Since the autumn news sheet, we have witnessed the start of a mass Covid 19 vaccination programme, for which I am sure we are all grateful. A triumph for scientific application, and international collaboration – the Pfizer vaccine is the result of a Turkish couple, working in Germany. The ramifications of Covid 19 have also given rise to other collaborations, not least involving faith groups and public sector bodies, in a number of different contexts.
To distinguish between these different contexts in which church and other faith groups operate and contribute, I’m suggesting that they be considered in three areas: a) social; b) cultural; c) spiritual.
According to a recent report from the Faith and Society APPG (all party parliamentary group), the pandemic has been a springboard for a rise in relationships between local authorities and faith communities, and for existing relationships to be deepened. The report, KEEPING THE FAITH, found that local authorities considered faith groups and faith-based organisations as being “essential in their civil society response to the pandemic”. This was seen in the provision of foodbanks, buildings, information, befriending, cooking and delivering meals, and volunteers for local authority programmes – all of which add to what might be termed ‘social capital’, our connections with others and the collective attitudes and behaviours between people that support a well-functioning, close-knit society. Local authorities reported their experience of working in partnership with faith groups as being overwhelmingly positive. One council leader said: “My personal admiration for faith groups has gone through the roof, just in terms of their commitment.”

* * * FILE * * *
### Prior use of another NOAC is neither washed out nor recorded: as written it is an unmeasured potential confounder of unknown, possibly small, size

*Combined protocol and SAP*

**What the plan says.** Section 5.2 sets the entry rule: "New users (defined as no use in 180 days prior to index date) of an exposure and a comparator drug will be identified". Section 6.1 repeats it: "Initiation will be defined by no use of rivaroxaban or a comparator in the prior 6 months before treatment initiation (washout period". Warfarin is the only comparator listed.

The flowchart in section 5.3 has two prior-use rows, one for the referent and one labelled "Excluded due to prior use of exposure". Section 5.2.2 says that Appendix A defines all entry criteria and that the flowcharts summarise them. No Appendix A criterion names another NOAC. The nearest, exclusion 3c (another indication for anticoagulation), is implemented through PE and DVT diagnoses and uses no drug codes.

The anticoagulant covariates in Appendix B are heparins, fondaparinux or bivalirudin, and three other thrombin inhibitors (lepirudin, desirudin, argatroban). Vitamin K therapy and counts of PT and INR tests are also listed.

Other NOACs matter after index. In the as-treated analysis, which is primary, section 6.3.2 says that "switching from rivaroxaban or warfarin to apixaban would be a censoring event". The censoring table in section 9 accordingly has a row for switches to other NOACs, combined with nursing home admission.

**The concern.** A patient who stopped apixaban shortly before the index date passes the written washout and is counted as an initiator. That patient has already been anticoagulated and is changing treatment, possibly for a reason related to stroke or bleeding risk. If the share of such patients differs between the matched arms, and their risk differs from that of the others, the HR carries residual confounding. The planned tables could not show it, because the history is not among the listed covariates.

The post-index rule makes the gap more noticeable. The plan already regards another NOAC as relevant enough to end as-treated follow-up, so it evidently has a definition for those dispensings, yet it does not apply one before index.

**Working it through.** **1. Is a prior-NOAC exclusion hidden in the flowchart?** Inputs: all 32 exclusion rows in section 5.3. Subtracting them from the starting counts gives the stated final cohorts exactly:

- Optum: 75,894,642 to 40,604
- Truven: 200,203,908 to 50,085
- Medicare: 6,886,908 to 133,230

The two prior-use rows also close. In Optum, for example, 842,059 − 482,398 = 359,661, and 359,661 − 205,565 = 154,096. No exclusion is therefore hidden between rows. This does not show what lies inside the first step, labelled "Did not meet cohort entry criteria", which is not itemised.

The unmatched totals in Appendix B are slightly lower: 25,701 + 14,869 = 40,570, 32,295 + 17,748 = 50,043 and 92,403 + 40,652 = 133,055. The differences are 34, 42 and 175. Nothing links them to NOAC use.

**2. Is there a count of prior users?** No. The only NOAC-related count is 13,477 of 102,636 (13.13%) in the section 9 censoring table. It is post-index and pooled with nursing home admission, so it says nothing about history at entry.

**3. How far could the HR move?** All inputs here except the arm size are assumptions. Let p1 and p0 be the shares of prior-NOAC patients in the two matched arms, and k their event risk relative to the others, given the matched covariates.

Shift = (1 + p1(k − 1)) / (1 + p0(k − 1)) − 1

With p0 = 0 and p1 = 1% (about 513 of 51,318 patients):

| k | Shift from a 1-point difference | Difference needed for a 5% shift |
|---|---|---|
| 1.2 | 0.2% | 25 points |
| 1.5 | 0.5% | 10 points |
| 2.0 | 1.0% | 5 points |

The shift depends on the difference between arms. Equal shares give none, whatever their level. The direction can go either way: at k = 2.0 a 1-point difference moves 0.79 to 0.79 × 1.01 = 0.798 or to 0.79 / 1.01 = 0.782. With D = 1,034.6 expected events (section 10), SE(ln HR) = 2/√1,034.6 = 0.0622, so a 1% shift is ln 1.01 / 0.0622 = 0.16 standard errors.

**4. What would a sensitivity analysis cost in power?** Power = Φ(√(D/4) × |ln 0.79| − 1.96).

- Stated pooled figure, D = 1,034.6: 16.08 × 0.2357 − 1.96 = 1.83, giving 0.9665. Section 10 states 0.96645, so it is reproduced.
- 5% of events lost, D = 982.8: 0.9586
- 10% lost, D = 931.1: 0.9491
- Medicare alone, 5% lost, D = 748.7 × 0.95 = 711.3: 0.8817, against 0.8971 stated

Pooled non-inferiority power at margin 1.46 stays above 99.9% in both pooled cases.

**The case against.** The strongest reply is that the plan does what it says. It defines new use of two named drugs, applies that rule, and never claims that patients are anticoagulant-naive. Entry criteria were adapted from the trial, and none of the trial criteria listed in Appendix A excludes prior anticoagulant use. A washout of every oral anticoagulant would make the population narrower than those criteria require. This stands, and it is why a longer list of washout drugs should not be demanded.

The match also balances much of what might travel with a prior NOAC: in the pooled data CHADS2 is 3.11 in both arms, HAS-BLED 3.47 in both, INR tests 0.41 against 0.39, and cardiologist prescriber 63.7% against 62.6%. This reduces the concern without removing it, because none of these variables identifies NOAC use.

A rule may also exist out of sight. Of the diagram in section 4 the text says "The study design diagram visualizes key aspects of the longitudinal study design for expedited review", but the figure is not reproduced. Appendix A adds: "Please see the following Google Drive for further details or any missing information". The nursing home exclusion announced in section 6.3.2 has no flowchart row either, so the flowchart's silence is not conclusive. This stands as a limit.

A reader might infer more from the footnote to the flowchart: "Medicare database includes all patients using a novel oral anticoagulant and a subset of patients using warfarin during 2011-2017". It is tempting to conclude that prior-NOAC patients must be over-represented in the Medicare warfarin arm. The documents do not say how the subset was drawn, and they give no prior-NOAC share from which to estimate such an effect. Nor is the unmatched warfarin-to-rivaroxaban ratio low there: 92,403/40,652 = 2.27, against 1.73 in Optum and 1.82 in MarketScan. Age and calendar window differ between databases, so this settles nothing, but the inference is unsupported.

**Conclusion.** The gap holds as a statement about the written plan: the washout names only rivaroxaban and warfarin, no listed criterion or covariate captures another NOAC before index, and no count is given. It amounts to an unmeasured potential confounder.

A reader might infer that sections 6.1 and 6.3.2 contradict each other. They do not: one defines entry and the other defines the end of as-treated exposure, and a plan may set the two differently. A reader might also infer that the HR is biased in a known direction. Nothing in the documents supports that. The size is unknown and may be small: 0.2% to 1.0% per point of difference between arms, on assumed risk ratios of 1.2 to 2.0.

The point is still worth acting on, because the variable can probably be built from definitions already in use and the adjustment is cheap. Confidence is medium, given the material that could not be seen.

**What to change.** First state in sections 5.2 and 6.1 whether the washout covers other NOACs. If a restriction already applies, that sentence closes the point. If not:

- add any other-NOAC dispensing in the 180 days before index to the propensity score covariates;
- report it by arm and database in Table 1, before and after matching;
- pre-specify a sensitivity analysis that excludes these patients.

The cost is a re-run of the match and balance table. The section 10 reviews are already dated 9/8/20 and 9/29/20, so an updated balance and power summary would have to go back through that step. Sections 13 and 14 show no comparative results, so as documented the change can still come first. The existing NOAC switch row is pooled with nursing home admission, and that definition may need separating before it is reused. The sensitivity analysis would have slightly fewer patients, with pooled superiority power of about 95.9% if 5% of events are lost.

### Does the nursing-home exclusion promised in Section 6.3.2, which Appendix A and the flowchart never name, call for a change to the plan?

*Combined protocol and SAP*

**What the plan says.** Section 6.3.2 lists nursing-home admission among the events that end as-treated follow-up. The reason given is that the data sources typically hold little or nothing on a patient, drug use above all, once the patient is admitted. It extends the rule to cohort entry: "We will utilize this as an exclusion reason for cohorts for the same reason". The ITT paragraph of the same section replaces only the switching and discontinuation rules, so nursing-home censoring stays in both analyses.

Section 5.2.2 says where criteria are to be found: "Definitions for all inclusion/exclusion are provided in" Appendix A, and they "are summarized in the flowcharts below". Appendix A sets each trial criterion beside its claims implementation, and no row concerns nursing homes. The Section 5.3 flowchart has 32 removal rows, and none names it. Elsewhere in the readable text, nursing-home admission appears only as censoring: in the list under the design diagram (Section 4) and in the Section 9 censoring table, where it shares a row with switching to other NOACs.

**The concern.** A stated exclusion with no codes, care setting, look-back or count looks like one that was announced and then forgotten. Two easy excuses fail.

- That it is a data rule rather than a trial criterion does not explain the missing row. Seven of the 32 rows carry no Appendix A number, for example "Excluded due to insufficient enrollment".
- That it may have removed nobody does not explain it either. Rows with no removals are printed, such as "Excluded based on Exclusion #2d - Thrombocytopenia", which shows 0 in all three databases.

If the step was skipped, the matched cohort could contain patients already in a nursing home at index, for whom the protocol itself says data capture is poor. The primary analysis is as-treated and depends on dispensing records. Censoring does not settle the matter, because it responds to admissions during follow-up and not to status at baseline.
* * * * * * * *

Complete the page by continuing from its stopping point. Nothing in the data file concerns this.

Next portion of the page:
The level of response to the survey from local authorities was particularly high in the north-west, and this is reflected in the increased engagement many of us have noticed on the ground. Encouragingly many authorities said that going forwards they would welcome a changed partnership, with future priorities focused on deeper co-production of goods and services, rooted in named shared values and a shift from ‘authority’ to ‘enabler’. Importantly there seems to be less anxiety about working with faith groups – which is considered in the next section.
As well as the practical activities associated with building social capital, a strong and cohesive society is one in which differences are understood, respected and tolerated. In this, knowledge, and awareness of different cultures, languages and traditions found in UK society is important, and contributes to ‘cultural capital’. Where this is lacking, there is the danger of tension between communities, as evidenced in the race riots of 2001, and in the growing issues of antisemitism, islamophobia and distrust of ‘foreigners’. Too often ‘faith’ has been seen as part of this divisiveness, including by local authorities, who simply do not ‘get’ faith!